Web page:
Radio Flyers

Like any good military op, the Tour depends on communications

Traffic jam: TDF racers between Calais and Antwerp, July 2001     Photo: Patrick Kovarik/AFP Photo




Think driving with a Big Mac and a cell phone is dangerous? Try taking the wheel of a Tour de France team car. During Le Tour, Johan Bruyneel, the USPS squad's field manager, shares a silver Volkswagen Passat with nearly as much communications gear as a 747. While piloting the four-wheel command center around tight corners and over mountain passes, the 37-year-old Belgian listens to play-by-play race reports on the radio, eyes live coverage on a six-inch television screen, chats in four languages on his cell, and sends instructions to the riders—each of whom carries a credit-card-size two-way radio and has a tiny microphone clipped to his jersey. Though Bruyneel putters along just behind the peloton, he's able to keep tabs on more than 180 competitors and deploy his guys accordingly.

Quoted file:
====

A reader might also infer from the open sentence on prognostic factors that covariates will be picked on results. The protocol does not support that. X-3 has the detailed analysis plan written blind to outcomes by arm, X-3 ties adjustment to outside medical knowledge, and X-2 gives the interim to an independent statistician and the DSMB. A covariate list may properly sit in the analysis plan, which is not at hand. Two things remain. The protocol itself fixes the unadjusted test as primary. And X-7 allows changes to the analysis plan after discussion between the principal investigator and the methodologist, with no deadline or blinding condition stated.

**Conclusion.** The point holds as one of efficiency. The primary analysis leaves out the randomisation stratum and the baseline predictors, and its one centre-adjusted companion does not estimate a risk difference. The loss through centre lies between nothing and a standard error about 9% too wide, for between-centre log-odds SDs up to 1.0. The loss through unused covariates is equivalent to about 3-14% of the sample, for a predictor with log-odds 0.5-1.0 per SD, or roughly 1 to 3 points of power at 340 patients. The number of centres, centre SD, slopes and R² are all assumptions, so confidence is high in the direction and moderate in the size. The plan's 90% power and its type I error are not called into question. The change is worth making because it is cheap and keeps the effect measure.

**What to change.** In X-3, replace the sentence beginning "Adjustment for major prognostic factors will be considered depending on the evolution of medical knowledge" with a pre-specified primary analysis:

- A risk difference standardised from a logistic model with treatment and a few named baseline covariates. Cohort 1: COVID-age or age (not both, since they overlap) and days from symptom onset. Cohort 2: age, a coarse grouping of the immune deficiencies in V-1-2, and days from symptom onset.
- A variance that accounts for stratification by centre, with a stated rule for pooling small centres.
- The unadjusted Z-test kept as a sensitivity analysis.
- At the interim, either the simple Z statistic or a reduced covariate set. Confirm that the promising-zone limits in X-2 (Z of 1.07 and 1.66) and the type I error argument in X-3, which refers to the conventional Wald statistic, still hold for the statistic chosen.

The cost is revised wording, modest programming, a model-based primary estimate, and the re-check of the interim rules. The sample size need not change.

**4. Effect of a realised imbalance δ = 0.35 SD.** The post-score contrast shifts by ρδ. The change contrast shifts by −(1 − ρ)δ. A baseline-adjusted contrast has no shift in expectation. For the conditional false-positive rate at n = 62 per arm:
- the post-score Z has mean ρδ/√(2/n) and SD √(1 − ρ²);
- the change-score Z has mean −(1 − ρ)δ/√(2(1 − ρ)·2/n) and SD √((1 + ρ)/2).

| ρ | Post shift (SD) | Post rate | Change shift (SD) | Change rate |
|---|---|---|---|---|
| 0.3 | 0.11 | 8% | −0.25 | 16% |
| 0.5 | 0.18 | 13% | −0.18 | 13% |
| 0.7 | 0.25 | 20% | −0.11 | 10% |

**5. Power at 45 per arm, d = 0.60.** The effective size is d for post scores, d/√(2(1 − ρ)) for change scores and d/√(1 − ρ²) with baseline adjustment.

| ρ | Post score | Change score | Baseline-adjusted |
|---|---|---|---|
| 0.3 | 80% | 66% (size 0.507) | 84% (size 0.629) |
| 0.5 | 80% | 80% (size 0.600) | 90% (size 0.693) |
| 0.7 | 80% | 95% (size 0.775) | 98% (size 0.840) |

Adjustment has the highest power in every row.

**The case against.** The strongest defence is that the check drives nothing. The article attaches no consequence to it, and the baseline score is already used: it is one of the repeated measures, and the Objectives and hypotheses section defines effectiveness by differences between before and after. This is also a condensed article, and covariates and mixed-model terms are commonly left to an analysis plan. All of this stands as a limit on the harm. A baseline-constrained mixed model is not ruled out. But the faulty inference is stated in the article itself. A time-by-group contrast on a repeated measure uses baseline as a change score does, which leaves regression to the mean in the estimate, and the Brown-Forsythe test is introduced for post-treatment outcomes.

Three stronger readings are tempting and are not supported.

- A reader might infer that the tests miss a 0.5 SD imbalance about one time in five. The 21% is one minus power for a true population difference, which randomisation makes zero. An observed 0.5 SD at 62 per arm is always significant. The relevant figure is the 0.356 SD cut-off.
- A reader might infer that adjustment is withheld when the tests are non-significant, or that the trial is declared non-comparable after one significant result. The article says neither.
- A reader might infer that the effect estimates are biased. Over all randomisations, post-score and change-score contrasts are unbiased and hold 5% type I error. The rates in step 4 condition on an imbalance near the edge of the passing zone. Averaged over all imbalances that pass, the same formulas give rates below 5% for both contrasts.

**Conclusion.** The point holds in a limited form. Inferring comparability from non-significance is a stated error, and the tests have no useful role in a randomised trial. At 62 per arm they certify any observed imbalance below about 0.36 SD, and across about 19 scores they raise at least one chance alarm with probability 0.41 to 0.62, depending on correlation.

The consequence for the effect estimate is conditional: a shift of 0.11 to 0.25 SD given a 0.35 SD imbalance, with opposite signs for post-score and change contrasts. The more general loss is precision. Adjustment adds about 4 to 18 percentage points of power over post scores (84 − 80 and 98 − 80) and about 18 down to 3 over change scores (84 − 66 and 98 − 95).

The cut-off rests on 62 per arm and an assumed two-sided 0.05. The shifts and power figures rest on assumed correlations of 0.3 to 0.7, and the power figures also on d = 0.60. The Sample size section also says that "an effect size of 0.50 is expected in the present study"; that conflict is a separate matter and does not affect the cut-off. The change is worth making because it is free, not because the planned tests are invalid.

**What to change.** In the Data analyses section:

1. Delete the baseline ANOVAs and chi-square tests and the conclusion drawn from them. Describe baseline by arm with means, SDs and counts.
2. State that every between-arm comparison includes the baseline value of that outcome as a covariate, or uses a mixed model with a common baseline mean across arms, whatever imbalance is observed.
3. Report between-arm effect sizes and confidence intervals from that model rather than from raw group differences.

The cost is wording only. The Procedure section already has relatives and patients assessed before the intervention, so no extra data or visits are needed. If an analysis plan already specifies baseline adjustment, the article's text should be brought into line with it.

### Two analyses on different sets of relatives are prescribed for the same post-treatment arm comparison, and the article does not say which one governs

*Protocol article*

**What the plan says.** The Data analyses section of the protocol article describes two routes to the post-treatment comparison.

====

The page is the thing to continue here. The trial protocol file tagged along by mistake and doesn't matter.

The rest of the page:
"Everybody depends on communication now," he says. "It's changed the races." Case in point: During the 130-mile L'Alpe d'Huez stage of last year's Tour, Bruyneel radioed Lance Armstrong and instructed him to play possum for the cameras. "I knew the other teams were watching and listening to interviews," he says. "I told French TV I was worried because Lance didn't look good at all." Sure enough, as Armstrong appeared to fade, rival team Telekom radioed their riders, sending three to the front to increase the pace. Only when Armstrong turned on the gas for the final climb—to win the stage with a two-minute lead—did they realize that Bruyneel had beaten them at their own high-tech game.

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